As the Department of Labor closes in on finalizing its rules for retirement plan fees, advisors and plan sponsors in the defined contribution (DC) industry are asking themselves, “How does our plan compare to other plans?”
But the truth is, the industry benchmarks are pretty unimpressive, says Ben Jones, director of defined contribution for Russell Investments. “Average” DC plans, Jones notes in a blog post, often have insufficient participation, low savings rates, poor participant diversification, murky fee disclosure and too many investment options.
Russell Investments, which works with retirement plan advisors and plan sponsors, has identified seven key attributes that can help plans move beyond average, Jones said in an interview on Monday with AdvisorOne.
His tips are timely, considering that the Department of Labor’s Employee Benefits Security Administration in February released its long-awaited final rule on 401(k) fee disclosures, rule 408(b)(2), and in doing so extended the compliance deadline three months to July 1.
1. Adopt a retirement income mindset rather than a focus on account balances, says Russell Investments Director of Defined Contribution Ben Jones (left).
“This year, when the fee disclosures rule comes out, retirement advisors and plan sponsors are going to get a lot of information, and their tendency will be to benchmark themselves against other plans in their industry, looking at size, shape, everything,” Jones says. “Unfortunately, when you go out and benchmark yourself, you find out quickly that it’s an exercise in mediocrity. The majority of plans in the U.S. don’t have enough money saved or participation, and the fees, structure and even plan objectives are unclear.”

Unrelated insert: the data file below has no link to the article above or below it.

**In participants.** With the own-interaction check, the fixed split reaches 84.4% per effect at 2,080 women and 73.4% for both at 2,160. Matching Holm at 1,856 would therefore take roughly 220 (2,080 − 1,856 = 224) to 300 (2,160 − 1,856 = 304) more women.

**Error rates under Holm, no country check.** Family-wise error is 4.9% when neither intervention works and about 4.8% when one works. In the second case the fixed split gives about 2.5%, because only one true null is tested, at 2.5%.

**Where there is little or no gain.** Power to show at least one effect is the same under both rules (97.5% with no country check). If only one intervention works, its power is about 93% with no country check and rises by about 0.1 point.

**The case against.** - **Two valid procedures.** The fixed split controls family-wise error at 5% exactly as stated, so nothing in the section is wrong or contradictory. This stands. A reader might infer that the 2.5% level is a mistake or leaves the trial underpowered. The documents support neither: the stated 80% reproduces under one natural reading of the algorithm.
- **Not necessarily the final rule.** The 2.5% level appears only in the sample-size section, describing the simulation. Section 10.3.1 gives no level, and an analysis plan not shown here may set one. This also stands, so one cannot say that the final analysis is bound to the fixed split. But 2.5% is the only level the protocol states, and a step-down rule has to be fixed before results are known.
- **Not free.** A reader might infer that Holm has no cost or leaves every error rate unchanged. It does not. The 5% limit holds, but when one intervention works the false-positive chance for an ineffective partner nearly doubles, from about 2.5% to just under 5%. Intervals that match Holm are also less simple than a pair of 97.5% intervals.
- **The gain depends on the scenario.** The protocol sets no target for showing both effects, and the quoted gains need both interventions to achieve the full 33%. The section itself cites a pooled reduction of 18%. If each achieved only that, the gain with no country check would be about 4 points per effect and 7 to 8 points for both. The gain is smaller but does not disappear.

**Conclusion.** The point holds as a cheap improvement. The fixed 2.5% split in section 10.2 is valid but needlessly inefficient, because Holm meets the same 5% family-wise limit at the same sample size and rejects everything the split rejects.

Russell recommends that all stakeholders, including advisors, plan sponsors and participants, focus on the end goal of investment income to be achieved in retirement. “We focus on the target replacement income that we’re trying to attain from our retirement plan, and then take that target to work backward and enhance the experience for plan participants,” Jones says.
Many retirement plan menus have been designed to provide a lot of different investments across broad categories or the Morningstar style boxes, according to Jones. “A lot of times it’s been with good intentions that these investments are offered, but often the number of choices in the plan causes choice paralysis with the participants,” he says. A better retirement plan structure lets participants identify what sort of investment profile they match. Russell identifies three primary profile types in DC plans:
“Do it for me” investors who lack time, skill or desire to build their own investment strategy, and may be happiest with a target date fund;
“Do it with me” investors who actually show up to the enrollment and education meetings and want to learn about tailoring investment solutions to meet their risk objectives, such as a large blend fund.